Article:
Margo Martindale has become ubiquitous—from her 2016 Emmy nomination for “The Americans” to her role as herself on Netflix’s “BoJack Horseman”—and we couldn’t be more pleased. Now she’s lending John Krasinski’s “The Hollars” some pathos and comedy as a matriarch diagnosed with a brain tumor. We spoke to Martindale about “The Hollars,” saying yes, and that time she was a private investigator.
Tell us about ‘The Hollars.’
I really loved this movie; it’s a very honest, sweet, simple story. I always try to be who I am in movies, but somehow, this movie transcended that for me. Every scene felt as if it was really happening. Lots of emotion. And I’ve known John a long time; we had done a commercial together in 2002, a Marshalls commercial, and I fell in love with him. Out of the blue he called me and asked me to do the movie. As common a story as it is, [screenwriter] Jim Strouse tells it with sort of a fresh look. He’s very specific, is what I mean. It’s a slice of life. A heightened slice of life told with honesty.
What special skills do you have listed on your résumé?
I finally took them off. But they were horseback riding, water skiing, driver’s license, and, stupidly, mezzo belt. Which, of course, I’m really not a mezzo belter. I don’t think that even exists! And for years I had that on there. But I can ride a horse. Would I get on a horse right now? No! No, I probably would!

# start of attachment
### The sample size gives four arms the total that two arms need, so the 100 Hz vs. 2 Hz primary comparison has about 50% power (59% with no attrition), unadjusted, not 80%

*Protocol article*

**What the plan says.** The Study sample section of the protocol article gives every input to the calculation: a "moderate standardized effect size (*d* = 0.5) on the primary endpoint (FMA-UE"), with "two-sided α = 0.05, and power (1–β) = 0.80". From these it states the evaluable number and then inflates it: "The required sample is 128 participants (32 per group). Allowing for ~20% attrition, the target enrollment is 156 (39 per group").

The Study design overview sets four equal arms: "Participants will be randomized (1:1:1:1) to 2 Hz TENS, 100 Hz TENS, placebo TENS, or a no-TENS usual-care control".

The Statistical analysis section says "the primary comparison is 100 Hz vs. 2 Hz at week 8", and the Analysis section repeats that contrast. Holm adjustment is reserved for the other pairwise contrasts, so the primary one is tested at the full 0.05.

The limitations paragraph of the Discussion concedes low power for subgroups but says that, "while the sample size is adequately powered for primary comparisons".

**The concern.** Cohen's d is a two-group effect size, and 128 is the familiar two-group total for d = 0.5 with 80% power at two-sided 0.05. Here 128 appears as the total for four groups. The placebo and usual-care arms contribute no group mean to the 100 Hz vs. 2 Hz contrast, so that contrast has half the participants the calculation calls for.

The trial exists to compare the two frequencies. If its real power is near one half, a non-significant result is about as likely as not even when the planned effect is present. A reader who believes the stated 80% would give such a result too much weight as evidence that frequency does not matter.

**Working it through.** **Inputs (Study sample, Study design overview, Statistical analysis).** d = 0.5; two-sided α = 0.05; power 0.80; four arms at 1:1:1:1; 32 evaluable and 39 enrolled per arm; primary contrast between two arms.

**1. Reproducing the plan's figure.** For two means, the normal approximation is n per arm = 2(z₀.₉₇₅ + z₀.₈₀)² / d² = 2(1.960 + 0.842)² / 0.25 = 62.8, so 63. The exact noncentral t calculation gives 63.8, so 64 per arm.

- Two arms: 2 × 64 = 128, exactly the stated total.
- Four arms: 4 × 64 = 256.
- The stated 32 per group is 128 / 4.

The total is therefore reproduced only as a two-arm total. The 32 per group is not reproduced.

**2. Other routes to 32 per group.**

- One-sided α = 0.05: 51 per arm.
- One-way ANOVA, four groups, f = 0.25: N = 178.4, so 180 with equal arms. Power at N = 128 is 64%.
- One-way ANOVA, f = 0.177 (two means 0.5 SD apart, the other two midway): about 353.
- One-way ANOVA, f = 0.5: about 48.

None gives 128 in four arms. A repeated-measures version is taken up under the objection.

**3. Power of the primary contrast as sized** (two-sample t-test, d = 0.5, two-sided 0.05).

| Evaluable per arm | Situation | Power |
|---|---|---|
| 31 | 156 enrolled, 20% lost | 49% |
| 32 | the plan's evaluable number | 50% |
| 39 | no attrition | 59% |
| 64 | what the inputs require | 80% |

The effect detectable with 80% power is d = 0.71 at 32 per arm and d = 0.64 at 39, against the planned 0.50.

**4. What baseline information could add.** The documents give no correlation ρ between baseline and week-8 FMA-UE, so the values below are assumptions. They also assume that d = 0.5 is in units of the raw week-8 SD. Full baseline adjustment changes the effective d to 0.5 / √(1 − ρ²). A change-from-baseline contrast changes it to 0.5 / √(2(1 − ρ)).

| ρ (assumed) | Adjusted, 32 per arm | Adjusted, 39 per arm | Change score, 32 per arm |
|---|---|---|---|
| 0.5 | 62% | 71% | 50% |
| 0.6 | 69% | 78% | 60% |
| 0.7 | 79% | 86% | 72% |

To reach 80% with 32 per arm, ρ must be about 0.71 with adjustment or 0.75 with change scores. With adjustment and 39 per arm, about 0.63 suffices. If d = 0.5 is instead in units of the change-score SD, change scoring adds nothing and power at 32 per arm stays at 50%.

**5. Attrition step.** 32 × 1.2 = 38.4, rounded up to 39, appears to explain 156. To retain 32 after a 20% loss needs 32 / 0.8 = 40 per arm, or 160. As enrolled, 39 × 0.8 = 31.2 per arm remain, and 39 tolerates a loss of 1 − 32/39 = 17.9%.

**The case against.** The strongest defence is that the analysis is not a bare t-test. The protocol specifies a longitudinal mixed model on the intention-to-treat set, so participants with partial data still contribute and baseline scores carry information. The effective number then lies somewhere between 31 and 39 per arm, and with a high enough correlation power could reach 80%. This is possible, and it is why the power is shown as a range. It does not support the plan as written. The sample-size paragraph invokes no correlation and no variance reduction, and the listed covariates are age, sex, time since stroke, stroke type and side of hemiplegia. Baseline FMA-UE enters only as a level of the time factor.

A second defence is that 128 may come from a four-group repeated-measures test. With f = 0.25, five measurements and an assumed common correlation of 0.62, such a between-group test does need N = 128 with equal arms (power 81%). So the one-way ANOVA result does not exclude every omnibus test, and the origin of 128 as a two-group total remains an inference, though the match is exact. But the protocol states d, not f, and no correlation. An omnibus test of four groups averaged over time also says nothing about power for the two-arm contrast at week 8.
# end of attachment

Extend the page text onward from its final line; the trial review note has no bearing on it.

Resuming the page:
How did you get your SAG-AFTRA and Equity cards?
A children’s theater production of David Mamet’s “The Revenge of the Space Pandas,” and a Gillette Right Guard commercial.
What was your most memorable survival job?
I had many. Many, many, many. And many that I would do during the day while I was doing a play at night, because the play didn’t pay enough. I was a spa consultant during the first rendition of “Steel Magnolias,” then we moved to the Lortel and I could quit. And when I was doing “Miss Firecracker” at MTC, I was a private investigator during the day. Private Dick Margo Martindale! Wayne Knight, we were in the same office. They hired a lot of actors. I didn’t have very interesting things to do, but it was all about prying information out of unsuspecting people for headhunters, for husbands who were jealous, for wives looking at their husbands out gallivanting.
What is your worst audition story?
I remember years ago, I was going in and it was for “plain but not ugly.” OK? That was the description. Plain but not ugly. I’m lined up with a bunch of plain, not ugly girls—I thought—and I was typed out. So I guess I was ugly! Or I was way too pretty.
How do you typically prepare for an audition?
I prepare like I’m doing the part. Don’t half-ass it. Know it. And it seems to be what people respond to. If you’re in the page, you can’t be in the part.
What movie should every actor see?
“Hud.” That scene in that bunkhouse [between Paul Newman and Patricia Neal] is magnificent. I got to act with him in two different movies. I remember the first movie I did with him, “Nobody’s Fool,” we rehearsed at Carnegie Hall and we’d ordered lunch and I was so in awe that I took my little sandwich and sat at a table by myself because I felt too shy to sit next to Paul Newman, eating. But during the reshoots we became friends.
What advice would you give your younger self?
The advice I gave myself when I was younger, which was just take the next job. Don’t question it, just do it.
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